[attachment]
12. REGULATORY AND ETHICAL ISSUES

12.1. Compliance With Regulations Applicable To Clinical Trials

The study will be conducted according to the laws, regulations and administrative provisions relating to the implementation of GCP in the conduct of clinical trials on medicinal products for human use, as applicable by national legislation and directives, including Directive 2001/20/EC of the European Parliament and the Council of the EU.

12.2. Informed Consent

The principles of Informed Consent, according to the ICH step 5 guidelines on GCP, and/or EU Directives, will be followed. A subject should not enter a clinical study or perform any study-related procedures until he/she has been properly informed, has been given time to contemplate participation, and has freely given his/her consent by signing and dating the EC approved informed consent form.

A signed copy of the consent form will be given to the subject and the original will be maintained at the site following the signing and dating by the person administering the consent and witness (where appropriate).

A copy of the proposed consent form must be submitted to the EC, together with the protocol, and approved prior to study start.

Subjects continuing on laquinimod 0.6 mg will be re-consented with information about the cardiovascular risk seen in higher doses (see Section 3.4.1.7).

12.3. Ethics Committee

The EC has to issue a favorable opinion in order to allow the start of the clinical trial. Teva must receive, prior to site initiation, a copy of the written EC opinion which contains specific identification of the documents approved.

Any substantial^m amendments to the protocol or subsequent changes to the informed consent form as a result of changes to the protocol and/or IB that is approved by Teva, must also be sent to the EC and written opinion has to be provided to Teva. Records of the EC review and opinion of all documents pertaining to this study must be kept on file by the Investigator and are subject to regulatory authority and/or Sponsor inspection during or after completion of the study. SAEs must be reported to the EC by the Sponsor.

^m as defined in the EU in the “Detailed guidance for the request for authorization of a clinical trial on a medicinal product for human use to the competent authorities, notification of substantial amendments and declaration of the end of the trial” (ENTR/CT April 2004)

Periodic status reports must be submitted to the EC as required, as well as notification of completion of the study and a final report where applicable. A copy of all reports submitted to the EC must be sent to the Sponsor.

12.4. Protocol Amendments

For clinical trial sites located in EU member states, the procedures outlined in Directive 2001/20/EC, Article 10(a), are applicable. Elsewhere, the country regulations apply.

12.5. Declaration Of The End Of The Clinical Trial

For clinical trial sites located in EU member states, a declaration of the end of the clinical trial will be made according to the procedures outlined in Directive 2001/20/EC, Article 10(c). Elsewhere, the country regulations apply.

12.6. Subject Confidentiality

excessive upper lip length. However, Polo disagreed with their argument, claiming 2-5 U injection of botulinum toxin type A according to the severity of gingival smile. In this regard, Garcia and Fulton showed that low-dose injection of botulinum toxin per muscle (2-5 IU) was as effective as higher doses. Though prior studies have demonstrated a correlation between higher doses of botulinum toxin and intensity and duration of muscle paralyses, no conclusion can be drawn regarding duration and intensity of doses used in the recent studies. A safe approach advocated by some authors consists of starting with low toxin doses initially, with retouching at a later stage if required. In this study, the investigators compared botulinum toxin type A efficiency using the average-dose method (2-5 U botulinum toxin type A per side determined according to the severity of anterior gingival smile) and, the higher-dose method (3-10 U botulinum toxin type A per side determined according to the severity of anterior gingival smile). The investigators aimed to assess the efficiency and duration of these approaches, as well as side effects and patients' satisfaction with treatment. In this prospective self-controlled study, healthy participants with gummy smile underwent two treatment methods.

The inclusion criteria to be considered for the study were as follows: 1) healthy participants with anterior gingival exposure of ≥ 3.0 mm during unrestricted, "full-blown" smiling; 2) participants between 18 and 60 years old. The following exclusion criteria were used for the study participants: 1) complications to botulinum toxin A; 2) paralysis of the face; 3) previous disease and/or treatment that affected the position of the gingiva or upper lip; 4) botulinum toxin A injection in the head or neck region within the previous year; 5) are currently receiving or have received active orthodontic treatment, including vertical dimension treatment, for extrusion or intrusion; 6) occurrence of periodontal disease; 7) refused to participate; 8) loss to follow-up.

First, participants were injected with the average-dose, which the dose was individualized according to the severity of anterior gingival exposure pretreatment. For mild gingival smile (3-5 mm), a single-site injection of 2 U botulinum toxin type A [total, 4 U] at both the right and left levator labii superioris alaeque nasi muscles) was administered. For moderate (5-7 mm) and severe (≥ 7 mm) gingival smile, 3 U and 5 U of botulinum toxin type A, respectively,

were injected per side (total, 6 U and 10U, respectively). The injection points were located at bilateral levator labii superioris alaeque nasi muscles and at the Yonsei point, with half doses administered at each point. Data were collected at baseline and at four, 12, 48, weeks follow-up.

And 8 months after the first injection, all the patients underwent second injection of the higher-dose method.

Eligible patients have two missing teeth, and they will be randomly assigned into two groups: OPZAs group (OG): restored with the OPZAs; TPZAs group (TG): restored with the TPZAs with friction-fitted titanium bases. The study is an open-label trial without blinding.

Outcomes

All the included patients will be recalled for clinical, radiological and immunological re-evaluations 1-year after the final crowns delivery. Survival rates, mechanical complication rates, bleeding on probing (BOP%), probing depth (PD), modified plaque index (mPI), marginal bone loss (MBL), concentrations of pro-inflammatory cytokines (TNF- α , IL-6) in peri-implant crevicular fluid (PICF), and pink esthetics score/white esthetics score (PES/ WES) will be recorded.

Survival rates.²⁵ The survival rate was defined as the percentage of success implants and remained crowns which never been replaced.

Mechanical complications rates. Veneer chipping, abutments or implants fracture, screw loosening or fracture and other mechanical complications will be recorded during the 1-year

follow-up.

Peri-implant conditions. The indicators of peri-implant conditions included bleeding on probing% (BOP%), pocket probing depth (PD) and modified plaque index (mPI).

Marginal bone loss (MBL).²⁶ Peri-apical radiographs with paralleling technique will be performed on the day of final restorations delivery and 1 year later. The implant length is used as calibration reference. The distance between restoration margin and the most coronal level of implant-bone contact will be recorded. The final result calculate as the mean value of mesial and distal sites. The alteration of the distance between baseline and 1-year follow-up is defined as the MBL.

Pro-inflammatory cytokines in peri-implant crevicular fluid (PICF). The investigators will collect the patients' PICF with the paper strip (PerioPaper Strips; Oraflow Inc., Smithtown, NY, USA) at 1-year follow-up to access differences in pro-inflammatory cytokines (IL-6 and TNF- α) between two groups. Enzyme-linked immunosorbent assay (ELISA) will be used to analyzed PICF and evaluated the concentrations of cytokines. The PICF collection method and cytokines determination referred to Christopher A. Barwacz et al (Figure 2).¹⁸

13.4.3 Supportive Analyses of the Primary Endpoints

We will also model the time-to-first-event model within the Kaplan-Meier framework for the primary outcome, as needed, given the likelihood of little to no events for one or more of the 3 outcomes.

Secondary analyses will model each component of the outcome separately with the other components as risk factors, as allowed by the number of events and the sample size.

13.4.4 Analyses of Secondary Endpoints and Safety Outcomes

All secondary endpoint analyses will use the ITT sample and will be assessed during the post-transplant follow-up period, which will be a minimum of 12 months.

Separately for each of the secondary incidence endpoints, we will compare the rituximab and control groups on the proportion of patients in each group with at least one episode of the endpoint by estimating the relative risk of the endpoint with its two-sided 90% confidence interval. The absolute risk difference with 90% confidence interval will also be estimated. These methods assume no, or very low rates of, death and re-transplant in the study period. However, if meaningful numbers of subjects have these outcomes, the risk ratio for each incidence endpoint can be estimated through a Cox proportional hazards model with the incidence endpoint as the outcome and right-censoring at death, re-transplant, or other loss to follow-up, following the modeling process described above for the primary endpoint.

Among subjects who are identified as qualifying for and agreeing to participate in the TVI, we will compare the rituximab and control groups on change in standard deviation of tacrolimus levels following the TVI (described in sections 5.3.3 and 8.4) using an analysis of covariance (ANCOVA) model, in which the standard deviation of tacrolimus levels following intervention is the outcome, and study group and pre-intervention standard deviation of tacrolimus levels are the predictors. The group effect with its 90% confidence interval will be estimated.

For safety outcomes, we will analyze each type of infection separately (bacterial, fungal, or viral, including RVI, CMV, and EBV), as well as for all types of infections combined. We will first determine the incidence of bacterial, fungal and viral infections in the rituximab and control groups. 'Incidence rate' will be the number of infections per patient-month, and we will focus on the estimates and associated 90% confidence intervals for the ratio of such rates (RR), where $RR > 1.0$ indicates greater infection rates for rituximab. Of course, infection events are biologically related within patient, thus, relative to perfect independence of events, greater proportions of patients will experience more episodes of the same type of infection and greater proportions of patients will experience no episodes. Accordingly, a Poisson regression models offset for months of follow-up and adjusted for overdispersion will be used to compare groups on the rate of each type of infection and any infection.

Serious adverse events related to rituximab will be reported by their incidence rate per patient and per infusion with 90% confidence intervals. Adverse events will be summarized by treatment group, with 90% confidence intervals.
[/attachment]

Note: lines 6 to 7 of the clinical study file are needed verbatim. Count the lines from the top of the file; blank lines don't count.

A signed copy of the consent form will be given to the subject and the original will be maintained at the site following the signing and dating by the person administering the consent and witness (where appropriate).

A copy of the proposed consent form must be submitted to the EC, together with the protocol, and approved prior to study start.